Tosca is giving you the same advice I would.  It is going to take a lot longer than it would have taken if started a few years ago. It takes a lot of patience to back a pony and you should never really do it on your own.  I had my Dad's help.

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chloe

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Re: Wild horse
« Reply #7 on: September 03, 2010, 09:56 »
Okay thank you  :)

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Foghorn-Leghorn

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Re: Wild horse
« Reply #8 on: September 03, 2010, 10:02 »
Do you know anyone local who has had experience of breaking horses?  They could then offer guidance and even that other pair of hands which are essential when doing something like this.

All I would say is take baby steps with him, be very, very patient and praise every step in the right direction - no matter how small.  Acknowledge when you both have had enough for the day and leave things on a high note.  We all have bad days and animals are no exception; it's days like this when you have to leave the training alone and possibly just enjoy some bonding time over an apple and a bit of a neck scratch!

Has he ever had experience of being in a stable and/or relatively confined space that a yard entails?  He may just need a few weeks of settling in to his new environment before moving on to the backing and breaking stage.

Good luck with your endeavour and I'd love to see some pictures of him.  :)
"The chicken came firstóGod would look silly sitting on an egg."

ó Author Unknown

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chloe

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Re: Wild horse
« Reply #9 on: September 03, 2010, 12:54 »
He's naver been in a stable, but i put him in a field on the forest which took him a few days to adjust to but he loves going in there now as there is more grass! But i'm worried about taking him away from his mum. They have been together for 5 years and i would hate to separte them as the mum isn't mine.. :(

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Foghorn-Leghorn

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Re: Wild horse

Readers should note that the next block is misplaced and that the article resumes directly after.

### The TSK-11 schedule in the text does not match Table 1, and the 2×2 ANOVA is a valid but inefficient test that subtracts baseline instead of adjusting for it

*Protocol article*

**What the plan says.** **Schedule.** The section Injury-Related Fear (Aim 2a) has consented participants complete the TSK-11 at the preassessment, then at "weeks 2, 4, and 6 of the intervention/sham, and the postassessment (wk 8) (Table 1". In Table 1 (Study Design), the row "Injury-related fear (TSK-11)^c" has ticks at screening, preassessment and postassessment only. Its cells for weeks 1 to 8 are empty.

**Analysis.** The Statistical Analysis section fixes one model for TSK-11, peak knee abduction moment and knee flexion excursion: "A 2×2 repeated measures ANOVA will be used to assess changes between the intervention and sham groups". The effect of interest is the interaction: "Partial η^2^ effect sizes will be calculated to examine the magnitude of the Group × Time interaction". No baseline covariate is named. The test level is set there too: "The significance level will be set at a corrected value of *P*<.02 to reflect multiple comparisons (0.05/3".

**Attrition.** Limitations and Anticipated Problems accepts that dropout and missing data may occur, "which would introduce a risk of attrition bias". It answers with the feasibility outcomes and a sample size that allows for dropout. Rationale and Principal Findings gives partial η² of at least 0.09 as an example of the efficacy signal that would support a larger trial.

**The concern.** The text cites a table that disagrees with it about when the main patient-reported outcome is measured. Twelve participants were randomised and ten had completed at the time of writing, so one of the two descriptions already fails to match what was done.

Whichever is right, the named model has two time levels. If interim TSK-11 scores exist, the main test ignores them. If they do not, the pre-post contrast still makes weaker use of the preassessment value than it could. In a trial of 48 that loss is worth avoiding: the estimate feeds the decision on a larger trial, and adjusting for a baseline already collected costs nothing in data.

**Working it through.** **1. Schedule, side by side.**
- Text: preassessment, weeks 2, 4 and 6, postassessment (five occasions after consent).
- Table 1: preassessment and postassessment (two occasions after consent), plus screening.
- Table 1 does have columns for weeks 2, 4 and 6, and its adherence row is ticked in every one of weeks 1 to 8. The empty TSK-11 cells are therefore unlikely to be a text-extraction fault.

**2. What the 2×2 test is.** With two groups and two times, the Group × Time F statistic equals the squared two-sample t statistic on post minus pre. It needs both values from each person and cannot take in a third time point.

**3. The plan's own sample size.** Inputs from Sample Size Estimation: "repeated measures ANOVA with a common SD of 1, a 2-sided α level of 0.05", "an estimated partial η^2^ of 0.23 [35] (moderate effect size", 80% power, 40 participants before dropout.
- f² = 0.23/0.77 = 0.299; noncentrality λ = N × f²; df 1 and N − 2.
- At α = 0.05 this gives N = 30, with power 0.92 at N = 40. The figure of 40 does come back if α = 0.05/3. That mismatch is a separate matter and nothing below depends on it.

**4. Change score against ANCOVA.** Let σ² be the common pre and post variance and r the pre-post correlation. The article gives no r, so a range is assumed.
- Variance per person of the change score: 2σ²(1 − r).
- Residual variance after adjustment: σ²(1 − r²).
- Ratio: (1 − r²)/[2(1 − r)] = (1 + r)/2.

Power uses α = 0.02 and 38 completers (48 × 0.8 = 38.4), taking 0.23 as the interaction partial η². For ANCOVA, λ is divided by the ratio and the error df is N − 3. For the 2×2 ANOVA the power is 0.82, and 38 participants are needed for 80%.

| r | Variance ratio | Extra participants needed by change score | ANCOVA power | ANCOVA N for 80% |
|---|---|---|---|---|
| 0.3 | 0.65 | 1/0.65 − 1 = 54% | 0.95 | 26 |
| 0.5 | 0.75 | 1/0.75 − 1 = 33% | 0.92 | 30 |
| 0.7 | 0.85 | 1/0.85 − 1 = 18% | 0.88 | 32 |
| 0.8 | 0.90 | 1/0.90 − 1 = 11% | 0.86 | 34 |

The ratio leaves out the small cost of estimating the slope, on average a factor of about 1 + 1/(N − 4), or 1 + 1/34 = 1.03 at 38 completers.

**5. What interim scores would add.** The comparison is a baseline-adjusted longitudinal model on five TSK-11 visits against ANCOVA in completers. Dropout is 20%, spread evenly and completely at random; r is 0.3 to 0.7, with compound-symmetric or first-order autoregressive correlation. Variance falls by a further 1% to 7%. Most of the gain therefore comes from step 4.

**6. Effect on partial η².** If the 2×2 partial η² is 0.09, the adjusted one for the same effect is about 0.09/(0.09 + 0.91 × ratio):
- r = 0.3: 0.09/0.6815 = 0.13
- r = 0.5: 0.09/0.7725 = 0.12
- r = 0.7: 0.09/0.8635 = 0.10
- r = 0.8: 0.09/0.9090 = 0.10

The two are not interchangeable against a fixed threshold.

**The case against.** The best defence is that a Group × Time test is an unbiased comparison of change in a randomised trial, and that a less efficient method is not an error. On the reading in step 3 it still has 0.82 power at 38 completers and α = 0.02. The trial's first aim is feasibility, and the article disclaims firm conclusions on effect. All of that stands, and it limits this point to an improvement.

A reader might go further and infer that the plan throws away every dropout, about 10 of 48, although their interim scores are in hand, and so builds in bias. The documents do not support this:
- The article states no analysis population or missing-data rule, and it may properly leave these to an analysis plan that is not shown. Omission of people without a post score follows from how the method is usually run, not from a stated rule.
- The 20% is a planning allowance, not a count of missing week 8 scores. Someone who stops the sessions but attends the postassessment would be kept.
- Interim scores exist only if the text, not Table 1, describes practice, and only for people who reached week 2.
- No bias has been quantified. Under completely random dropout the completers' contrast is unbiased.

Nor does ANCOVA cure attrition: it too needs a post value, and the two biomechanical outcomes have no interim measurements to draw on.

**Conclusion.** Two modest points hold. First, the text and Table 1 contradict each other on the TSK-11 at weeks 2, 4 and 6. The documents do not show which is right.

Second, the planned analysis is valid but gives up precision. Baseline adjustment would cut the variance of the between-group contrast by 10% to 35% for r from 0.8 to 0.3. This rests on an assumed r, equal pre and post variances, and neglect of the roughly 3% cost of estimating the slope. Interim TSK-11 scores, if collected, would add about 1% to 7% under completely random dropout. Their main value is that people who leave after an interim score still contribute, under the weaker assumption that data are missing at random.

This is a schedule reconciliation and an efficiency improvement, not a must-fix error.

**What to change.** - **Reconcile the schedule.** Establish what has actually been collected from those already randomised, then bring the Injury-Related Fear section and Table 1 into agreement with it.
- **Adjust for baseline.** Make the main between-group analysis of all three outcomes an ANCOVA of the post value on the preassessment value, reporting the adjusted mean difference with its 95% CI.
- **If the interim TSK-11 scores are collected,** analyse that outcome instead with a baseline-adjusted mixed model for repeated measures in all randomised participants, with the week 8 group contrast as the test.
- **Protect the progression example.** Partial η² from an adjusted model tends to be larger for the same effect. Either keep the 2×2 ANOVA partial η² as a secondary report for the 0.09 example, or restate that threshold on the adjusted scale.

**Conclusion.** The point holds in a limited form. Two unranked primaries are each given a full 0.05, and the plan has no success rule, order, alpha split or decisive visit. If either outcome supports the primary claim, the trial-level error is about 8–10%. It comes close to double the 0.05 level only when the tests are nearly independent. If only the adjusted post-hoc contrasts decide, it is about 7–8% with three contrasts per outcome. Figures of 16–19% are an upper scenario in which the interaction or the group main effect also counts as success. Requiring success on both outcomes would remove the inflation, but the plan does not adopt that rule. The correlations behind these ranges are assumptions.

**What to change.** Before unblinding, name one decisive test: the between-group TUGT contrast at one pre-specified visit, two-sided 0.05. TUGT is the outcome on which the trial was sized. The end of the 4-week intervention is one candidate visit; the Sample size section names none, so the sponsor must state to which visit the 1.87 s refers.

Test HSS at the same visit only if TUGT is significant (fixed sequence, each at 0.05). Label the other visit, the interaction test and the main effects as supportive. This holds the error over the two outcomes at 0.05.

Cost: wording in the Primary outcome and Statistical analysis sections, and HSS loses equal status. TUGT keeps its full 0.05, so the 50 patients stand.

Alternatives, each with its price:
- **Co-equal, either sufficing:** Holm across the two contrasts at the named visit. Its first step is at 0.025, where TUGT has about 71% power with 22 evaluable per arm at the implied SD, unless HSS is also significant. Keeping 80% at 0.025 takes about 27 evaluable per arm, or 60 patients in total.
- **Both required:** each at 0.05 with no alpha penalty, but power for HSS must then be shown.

« Reply #10 on: September 03, 2010, 13:05 »
Horses do adjust to leaving their established herd and coming into new ones - it can just take a bit of time for them to settle.  I presume he won't be alone where you plan to keep him as horses are gregarious animals by nature.  If you could keep him with an older, sensible horse they could actually help "show him the ropes" and he'll come to realise that being led in from the field, stabled and being handled is all part of normal life.  Like I said before, all changes take time to adjust and you shouldn't rush them through each change.

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chloe

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Re: Wild horse
« Reply #11 on: September 04, 2010, 13:53 »
Yes he would have company there :) thank you :D

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penninehillbilly

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Re: Wild horse
« Reply #12 on: September 12, 2010, 00:01 »
How exciting, I feel quite envious, a whole new life beginning for both of you, looking forward to hear how you go on.

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Wild Pony

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Re: Wild horse
« Reply #13 on: September 15, 2010, 13:53 »
I'm envious too, its been 17 years since I backed my fella. Lots of patience and remember to breathe!! Sounds silly, but you hold your breath you transfer mixed messages to him.
Good luck and never be too proud to shout help.